Advances in computing speeds and capacity will change how technology affects the OODA loop. Today the role of technology is changing from supporting to fully participating with humans in each step of the process. In 2047 technology will be able to reduce the time to complete the OODA loop to micro or nano- seconds. Much like a chess master can outperform proficient chess players, UAS will be able to react at these speeds and therefore this loop moves toward becoming a “perceive and act” vector. Increasingly humans will no longer be “in the loop” but rather “on the loop” – monitoring the execution of certain decisions. Simultaneously, advances in AI will enable systems to make combat decisions and act within legal and policy constraints without necessarily requiring human input.
Noel Sharkey has already pointed out that the role of humans in these decisions is becoming vanishingly small, and this shift in terminology from "man in the loop" to "man on the loop" seems only to reinforce that shift.
The Air Force report goes on to suggest that the barriers to deployment of autonomous killing machines are legal and ethical rather than technological:
Authorizing a machine to make lethal combat decisions is contingent upon political and military leaders resolving legal and ethical questions.
The rest of section 4.6 is reproduced below.
These include the appropriateness of machines having this ability, under what circumstances it should be employed, where responsibility for mistakes lies and what limitations should be placed upon the autonomy of such systems. The guidance for certain mission such as nuclear strike may be technically feasible before UAS safeguards are developed. On that issue in particular, Headquarters Air staff A10 will be integral to develop and vet through the Joint Staff and COCOMS the roles of UAS in the nuclear enterprise. Ethical discussions and policy decisions must take place in the near term in order to guide the development of future UAS capabilities, rather than allowing the development to take its own path apart from this critical guidance.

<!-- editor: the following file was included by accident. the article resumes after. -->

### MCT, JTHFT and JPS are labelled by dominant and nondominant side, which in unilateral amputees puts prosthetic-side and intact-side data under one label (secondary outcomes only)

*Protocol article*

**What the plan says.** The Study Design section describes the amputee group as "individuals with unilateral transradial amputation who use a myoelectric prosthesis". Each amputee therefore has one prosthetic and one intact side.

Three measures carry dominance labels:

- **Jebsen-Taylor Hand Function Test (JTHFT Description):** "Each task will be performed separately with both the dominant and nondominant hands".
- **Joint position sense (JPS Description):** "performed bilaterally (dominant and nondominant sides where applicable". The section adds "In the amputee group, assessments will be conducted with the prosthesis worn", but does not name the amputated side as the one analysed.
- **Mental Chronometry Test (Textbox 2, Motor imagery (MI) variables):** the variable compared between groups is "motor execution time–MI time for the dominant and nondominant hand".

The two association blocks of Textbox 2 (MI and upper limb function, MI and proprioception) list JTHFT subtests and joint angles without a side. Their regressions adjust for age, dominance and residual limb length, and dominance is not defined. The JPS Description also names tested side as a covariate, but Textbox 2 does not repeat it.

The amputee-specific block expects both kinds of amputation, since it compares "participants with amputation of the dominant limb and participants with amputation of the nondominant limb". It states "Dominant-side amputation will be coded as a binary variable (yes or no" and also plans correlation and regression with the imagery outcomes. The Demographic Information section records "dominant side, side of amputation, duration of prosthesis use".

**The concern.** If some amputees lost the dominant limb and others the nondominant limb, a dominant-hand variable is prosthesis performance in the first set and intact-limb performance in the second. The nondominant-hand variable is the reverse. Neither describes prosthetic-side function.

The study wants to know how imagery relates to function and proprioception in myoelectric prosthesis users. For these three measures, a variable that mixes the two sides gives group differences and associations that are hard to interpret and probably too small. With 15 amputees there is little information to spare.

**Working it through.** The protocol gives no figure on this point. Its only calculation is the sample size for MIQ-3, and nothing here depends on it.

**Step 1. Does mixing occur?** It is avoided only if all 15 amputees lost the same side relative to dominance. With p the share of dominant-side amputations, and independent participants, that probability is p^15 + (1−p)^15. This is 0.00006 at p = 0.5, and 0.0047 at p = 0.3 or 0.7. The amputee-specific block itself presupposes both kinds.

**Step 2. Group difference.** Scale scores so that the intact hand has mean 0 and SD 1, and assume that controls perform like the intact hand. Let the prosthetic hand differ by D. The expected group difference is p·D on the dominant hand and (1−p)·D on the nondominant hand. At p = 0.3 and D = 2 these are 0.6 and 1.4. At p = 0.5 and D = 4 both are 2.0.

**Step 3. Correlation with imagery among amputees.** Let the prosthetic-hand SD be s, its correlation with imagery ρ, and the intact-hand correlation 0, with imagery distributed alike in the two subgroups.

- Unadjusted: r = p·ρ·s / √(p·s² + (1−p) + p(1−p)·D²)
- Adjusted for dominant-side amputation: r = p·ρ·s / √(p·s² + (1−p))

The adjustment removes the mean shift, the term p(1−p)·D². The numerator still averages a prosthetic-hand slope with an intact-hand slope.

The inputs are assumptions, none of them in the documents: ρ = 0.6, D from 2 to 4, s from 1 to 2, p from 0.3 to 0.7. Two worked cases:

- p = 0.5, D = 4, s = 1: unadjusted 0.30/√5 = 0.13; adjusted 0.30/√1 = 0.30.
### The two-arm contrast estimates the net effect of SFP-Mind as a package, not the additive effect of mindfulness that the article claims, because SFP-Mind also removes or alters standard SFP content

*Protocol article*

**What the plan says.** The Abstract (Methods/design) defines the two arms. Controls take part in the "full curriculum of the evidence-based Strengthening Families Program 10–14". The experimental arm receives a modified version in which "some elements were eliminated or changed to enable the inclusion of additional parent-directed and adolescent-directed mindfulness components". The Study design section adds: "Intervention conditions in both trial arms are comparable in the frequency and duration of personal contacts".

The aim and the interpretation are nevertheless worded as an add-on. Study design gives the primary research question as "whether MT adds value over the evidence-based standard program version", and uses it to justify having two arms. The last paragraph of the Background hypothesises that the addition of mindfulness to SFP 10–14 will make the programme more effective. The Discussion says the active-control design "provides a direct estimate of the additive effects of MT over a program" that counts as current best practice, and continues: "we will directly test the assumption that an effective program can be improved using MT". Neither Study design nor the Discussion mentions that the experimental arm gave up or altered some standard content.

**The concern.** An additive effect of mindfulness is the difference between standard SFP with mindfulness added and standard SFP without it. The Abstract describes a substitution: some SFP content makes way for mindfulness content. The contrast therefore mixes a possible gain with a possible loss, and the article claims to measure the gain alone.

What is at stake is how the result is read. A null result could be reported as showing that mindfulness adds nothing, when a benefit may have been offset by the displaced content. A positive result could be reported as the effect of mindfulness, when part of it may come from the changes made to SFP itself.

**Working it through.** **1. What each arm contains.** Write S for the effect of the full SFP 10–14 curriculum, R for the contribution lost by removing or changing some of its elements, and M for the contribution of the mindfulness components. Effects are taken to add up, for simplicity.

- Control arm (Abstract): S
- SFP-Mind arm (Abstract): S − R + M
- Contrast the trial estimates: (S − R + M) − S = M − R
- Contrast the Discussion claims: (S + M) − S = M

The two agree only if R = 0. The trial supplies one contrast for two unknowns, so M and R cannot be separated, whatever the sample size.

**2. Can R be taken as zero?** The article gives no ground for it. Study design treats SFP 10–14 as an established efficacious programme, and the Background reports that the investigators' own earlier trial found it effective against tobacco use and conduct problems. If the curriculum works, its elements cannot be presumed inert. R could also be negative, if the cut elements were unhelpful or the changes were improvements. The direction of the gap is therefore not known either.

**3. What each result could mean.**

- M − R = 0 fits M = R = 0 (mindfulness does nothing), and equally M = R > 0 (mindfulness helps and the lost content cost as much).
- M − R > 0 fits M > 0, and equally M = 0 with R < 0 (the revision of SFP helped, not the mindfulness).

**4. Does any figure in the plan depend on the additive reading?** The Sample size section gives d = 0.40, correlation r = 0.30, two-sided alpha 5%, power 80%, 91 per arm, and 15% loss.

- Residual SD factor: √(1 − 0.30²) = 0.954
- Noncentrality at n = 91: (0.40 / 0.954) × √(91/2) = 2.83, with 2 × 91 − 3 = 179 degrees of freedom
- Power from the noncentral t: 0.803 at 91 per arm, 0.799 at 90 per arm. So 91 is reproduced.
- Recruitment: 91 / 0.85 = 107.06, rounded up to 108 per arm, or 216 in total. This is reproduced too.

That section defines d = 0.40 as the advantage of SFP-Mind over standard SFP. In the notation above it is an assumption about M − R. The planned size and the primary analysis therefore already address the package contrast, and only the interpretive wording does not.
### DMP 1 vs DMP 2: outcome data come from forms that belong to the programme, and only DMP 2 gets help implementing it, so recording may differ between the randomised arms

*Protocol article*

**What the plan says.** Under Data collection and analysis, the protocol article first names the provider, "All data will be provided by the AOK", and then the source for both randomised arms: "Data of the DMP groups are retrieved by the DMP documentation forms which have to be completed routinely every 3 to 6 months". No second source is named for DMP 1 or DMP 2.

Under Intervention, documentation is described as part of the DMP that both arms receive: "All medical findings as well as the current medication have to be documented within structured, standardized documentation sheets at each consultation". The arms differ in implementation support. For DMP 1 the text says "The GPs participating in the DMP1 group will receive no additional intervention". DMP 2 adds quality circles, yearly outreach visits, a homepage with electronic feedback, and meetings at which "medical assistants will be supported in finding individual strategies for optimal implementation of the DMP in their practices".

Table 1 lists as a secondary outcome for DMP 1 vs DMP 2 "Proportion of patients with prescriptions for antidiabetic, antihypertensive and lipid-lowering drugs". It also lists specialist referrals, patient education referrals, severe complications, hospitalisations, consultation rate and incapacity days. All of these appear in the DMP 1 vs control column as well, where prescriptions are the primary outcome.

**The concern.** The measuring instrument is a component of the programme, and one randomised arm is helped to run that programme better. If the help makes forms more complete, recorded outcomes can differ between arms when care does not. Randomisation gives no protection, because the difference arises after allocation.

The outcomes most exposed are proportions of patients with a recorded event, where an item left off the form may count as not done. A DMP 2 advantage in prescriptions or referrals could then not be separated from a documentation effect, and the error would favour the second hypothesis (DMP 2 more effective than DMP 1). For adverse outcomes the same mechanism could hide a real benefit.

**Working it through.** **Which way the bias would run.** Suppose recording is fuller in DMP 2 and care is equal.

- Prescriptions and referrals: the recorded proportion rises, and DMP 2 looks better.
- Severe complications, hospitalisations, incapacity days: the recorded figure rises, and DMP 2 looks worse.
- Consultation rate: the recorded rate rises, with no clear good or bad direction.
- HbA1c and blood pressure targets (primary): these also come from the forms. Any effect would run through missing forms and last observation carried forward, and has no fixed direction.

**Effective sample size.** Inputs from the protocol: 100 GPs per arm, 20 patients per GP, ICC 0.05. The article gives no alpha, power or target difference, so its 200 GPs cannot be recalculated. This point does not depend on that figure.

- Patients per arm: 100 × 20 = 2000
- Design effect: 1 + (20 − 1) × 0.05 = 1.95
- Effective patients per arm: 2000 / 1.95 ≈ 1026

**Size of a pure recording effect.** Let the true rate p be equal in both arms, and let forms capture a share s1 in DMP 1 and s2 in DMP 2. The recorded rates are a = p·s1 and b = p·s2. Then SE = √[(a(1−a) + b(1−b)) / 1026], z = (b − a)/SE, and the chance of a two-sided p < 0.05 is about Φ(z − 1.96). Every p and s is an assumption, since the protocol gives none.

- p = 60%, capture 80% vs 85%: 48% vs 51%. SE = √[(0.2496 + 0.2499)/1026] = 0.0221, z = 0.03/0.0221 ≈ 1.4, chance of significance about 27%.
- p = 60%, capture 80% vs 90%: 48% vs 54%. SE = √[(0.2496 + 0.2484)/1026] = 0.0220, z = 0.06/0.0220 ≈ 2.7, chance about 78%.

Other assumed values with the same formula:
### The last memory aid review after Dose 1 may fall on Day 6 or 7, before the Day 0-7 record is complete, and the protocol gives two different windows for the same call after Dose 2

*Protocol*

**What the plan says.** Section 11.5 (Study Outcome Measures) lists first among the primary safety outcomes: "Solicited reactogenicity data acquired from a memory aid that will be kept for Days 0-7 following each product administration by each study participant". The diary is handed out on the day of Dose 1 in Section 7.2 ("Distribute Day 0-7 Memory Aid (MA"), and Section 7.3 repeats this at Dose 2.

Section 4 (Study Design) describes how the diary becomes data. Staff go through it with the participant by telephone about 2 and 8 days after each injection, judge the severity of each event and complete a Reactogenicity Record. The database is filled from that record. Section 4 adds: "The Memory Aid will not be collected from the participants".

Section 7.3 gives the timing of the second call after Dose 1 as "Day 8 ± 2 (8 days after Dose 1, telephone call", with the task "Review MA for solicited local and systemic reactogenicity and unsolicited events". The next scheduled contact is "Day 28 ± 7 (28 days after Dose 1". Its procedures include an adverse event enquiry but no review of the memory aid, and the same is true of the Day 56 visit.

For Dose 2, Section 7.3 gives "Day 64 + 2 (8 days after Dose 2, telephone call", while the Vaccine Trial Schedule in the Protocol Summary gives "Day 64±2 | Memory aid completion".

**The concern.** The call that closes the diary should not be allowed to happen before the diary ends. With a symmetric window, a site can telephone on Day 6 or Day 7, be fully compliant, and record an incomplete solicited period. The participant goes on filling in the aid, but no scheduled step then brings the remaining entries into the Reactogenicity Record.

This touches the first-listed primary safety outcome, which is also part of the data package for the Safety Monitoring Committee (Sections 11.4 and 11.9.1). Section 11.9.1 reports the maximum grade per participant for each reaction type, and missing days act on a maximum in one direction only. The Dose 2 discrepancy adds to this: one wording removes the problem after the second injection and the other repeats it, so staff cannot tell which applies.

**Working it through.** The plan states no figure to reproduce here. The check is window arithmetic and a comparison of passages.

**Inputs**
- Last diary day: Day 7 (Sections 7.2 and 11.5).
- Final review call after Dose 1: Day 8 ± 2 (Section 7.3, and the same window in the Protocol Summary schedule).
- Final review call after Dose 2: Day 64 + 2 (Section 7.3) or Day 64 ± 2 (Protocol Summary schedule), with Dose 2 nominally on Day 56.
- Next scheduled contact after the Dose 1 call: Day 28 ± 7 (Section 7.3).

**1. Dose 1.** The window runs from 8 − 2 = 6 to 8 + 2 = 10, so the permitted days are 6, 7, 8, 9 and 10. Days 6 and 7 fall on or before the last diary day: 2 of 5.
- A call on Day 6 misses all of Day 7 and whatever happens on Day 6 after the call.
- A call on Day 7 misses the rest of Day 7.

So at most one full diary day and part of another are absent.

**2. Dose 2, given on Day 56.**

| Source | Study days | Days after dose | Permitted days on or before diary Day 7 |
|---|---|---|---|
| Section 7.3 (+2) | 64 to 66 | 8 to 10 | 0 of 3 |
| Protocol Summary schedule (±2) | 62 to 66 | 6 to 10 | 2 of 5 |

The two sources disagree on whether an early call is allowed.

Assuming the decision is reached to allow some degree of autonomy, commanders must retain the ability to refine the level of autonomy the systems will be granted by mission type, and in some cases by mission phase, just as they set rules of engagement for the personnel under their command today. The trust required for increased autonomy of systems will be developed incrementally. The systems’ programming will be based on human intent, with humans monitoring the execution of operations and retaining the ability to override the system or change the level of autonomy instantaneously during the mission.
To achieve a “perceive and act” decision vector capability, UAS must achieve a level of trust approaching that of humans charged with executing missions. The synchronization of DOTMLPF-P actions creates a potential path to this full autonomy. Each step along the path requires technology enablers to achieve their full potential. This path begins with immediate steps to maximize UAS support to CCDR. Next, development and fielding will be streamlined, actions will be made to bring UAS to the front as a cornerstone of USAF capability, and finally the portfolio steps to achieve the potential of a fully autonomous system would be executed.